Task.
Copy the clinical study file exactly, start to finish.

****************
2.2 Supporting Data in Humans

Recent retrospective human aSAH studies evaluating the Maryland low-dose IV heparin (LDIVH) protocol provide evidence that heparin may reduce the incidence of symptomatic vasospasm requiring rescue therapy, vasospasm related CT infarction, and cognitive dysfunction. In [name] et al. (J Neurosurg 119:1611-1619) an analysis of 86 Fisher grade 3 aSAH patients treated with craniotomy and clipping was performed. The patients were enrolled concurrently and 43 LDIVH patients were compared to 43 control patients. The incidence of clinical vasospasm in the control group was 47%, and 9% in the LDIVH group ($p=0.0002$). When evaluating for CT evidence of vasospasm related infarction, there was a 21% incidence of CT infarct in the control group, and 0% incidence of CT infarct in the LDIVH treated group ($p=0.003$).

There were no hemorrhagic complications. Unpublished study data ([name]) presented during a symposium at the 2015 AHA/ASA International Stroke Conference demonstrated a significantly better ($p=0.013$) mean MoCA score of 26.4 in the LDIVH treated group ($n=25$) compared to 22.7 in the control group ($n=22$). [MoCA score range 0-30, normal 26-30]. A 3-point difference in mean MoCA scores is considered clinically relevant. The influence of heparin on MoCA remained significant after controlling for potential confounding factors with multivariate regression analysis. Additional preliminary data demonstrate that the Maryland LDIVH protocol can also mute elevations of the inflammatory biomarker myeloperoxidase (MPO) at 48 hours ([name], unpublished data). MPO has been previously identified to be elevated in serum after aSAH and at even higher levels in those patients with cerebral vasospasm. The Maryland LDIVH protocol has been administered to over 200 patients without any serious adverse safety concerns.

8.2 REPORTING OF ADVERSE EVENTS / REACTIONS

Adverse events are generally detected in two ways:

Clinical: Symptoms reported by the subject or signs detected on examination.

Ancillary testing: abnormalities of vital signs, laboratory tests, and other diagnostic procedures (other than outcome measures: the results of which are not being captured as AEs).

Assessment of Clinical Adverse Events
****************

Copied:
2.2 Supporting Data in Humans

Recent retrospective human aSAH studies evaluating the Maryland low-dose IV heparin (LDIVH) protocol provide evidence that heparin may reduce the incidence of symptomatic vasospasm requiring rescue therapy, vasospasm related CT infarction, and cognitive dysfunction. In [name] et al. (J Neurosurg 119:1611-1619) an analysis of 86 Fisher grade 3 aSAH patients treated with craniotomy and clipping was performed. The patients were enrolled concurrently and 43 LDIVH patients were compared to 43 control patients. The incidence of clinical vasospasm in the control group was 47%, and 9% in the LDIVH group ($p=0.0002$). When evaluating for CT evidence of vasospasm related infarction, there was a 21% incidence of CT infarct in the control group, and 0% incidence of CT infarct in the LDIVH treated group ($p=0.003$).

There were no hemorrhagic complications. Unpublished study data ([name]) presented during a symposium at the 2015 AHA/ASA International Stroke Conference demonstrated a significantly better ($p=0.013$) mean MoCA score of 26.4 in the LDIVH treated group ($n=25$) compared to 22.7 in the control group ($n=22$). [MoCA score range 0-30, normal 26-30]. A 3-point difference in mean MoCA scores is considered clinically relevant. The influence of heparin on MoCA remained significant after controlling for potential confounding factors with multivariate regression analysis. Additional preliminary data demonstrate that the Maryland LDIVH protocol can also mute elevations of the inflammatory biomarker myeloperoxidase (MPO) at 48 hours ([name], unpublished data). MPO has been previously identified to be elevated in serum after aSAH and at even higher levels in those patients with cerebral vasospasm. The Maryland LDIVH protocol has been administered to over 200 patients without any serious adverse safety concerns.

8.2 REPORTING OF ADVERSE EVENTS / REACTIONS

Adverse events are generally detected in two ways:

Clinical: Symptoms reported by the subject or signs detected on examination.

Ancillary testing: abnormalities of vital signs, laboratory tests, and other diagnostic procedures (other than outcome measures: the results of which are not being captured as AEs).

Assessment of Clinical Adverse Events